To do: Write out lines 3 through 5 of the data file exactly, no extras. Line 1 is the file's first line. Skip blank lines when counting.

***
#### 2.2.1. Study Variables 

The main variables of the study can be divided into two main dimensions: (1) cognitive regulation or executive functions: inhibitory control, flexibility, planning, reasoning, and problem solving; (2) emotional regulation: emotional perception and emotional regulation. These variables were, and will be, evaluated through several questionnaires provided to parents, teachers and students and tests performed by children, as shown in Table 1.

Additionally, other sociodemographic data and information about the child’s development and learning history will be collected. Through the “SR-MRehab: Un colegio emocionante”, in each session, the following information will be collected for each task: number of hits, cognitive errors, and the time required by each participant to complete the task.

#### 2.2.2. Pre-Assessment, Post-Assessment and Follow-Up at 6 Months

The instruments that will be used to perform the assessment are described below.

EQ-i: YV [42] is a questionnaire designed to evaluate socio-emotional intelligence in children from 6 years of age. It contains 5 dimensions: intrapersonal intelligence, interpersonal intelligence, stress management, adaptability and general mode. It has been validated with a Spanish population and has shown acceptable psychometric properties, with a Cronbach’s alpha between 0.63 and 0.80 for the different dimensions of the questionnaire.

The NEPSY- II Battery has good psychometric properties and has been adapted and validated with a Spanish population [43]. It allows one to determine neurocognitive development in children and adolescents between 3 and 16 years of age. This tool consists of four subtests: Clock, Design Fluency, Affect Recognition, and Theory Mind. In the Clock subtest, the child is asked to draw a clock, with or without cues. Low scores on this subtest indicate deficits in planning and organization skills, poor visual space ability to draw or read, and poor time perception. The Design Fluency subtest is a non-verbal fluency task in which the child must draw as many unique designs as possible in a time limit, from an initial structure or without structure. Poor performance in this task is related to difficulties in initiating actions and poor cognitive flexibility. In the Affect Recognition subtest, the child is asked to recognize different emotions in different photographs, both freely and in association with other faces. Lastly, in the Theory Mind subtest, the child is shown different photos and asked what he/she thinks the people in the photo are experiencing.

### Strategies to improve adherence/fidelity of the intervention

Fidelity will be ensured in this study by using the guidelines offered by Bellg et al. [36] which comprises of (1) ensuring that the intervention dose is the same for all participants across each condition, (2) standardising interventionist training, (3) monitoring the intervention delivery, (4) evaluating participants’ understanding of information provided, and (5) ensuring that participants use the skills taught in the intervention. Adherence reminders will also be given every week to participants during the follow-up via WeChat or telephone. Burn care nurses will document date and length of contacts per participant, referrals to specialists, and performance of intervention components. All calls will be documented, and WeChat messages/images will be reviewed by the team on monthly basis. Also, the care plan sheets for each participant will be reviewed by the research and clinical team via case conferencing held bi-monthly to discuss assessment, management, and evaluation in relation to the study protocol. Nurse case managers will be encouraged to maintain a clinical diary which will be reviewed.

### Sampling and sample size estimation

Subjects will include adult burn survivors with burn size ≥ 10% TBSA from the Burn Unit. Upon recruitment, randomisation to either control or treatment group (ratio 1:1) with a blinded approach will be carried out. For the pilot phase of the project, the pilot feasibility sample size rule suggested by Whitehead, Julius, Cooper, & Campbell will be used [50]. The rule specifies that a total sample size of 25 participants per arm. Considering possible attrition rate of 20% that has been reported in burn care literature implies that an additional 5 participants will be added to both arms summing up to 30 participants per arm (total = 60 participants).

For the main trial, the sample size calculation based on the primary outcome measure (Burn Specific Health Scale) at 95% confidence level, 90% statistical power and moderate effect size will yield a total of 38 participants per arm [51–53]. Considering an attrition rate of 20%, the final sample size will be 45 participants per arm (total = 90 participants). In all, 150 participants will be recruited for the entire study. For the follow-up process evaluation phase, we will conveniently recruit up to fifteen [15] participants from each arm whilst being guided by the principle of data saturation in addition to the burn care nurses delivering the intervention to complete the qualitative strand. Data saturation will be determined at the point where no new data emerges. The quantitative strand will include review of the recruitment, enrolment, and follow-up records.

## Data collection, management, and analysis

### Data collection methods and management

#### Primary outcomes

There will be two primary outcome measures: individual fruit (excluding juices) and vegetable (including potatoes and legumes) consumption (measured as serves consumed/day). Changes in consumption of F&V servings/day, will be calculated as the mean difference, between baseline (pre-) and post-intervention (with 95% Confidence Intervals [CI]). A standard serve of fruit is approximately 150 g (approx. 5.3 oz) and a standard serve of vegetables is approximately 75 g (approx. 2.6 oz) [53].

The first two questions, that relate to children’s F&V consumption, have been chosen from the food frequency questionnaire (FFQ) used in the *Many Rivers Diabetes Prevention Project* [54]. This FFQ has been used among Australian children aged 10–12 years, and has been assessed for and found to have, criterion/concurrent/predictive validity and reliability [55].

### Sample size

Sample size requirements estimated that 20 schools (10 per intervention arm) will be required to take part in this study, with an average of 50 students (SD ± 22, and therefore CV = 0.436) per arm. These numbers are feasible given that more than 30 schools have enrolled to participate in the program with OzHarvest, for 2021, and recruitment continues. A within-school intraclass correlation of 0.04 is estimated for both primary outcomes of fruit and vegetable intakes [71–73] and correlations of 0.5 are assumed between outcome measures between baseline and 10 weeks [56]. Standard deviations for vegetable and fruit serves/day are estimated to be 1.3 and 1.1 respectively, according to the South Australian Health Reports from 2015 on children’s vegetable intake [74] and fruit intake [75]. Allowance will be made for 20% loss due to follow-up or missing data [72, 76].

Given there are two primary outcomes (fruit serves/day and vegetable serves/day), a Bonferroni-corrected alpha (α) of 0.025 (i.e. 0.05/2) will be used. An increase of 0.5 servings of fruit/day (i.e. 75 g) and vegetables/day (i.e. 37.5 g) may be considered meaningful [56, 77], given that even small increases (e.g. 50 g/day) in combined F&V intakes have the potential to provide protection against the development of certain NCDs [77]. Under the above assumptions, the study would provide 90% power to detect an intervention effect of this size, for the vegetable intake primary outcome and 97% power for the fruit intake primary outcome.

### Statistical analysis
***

Additionally, other sociodemographic data and information about the child’s development and learning history will be collected. Through the “SR-MRehab: Un colegio emocionante”, in each session, the following information will be collected for each task: number of hits, cognitive errors, and the time required by each participant to complete the task.

#### 2.2.2. Pre-Assessment, Post-Assessment and Follow-Up at 6 Months

The instruments that will be used to perform the assessment are described below.